What is the brain? Researchers conceive of neurons as information processing units, meaning that the circuits formed by neurons support logical and mathematical operations. In this view, the brain is a computer. But it was not always so.
In the 17th Century, the brain was mechanical, thought to operate in a manner similar to powered and geared machines like engines and clocks, which were at the forefront of innovation at the time. And long before the brain was mechanical, it was hydraulic. Philosophers proposed that fluids in the nervous system underlie health, emotions, personality, and movement. Variations on this analogy prevailed from the ancient Greek era through the time of Descartes.
“…is the brain really a computer?”
Tracing these metaphors reveals a historical pattern: Western science’s attempts to understand the brain have consistently drawn from whatever was the cutting edge of technology at the time. At every stage, the most advanced applications of science provided metaphors for the brain’s functioning. Evidently, the brain is so complex and inscrutable that the only way to depict it accurately is by analogy to the most current technology available.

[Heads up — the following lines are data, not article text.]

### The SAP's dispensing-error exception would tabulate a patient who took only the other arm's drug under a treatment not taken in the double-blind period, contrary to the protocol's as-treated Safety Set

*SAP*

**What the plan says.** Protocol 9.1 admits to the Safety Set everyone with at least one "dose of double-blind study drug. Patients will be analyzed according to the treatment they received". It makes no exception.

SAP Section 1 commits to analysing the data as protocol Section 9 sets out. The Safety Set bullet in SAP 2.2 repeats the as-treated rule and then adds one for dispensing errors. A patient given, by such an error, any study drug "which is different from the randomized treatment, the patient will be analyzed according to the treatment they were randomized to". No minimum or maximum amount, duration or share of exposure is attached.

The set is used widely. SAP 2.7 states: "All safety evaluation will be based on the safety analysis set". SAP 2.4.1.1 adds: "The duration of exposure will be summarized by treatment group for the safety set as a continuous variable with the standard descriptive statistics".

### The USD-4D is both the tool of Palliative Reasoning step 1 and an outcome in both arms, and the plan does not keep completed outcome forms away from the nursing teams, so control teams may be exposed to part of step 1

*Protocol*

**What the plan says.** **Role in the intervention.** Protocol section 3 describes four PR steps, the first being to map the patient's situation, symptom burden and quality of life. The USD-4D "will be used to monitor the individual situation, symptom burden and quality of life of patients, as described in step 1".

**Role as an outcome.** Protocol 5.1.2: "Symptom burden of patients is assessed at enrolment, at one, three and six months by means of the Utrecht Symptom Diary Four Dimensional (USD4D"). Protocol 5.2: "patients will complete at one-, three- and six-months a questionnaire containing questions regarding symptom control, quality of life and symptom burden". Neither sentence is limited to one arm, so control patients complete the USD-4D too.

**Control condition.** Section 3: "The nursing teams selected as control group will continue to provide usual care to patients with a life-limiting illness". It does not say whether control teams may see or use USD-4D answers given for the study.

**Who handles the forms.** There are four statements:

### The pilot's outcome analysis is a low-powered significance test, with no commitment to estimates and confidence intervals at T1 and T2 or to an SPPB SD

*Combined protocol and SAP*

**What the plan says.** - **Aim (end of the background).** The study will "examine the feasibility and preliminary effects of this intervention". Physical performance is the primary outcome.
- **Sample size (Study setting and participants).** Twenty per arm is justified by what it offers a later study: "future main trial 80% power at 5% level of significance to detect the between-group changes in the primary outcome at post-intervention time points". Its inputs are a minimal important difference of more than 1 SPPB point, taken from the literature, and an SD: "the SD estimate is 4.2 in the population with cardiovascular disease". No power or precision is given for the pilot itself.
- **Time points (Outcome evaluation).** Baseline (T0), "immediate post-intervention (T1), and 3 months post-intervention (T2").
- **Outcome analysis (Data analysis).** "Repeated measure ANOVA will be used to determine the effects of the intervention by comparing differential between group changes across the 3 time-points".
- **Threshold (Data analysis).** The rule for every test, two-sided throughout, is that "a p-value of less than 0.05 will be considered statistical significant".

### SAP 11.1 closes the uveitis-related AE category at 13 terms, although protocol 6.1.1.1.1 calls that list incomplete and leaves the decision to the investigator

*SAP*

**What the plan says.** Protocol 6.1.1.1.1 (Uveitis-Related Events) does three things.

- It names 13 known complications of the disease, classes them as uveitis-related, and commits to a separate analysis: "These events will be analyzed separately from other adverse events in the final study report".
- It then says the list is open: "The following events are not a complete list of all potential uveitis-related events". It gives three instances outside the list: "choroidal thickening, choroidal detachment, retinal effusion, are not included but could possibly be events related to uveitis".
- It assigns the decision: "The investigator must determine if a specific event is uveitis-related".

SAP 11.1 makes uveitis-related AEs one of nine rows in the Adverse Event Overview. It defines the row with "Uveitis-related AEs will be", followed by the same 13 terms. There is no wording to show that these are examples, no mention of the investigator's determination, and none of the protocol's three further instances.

In previous eras, these metaphors were overturned as science progressed. So how good is our metaphor now – is the brain really a computer? Many still debate the nature of information in the brain and the details of how neural computations are carried out, but the prevailing metaphor is powerful.
One of the strongest pieces of evidence that the brain is a computer is the observation that neuroscience and engineering are converging. While neuroscientists theorize about how the brain can implement basic logical operations or routines, engineers are looking to the brain as a how-to guide.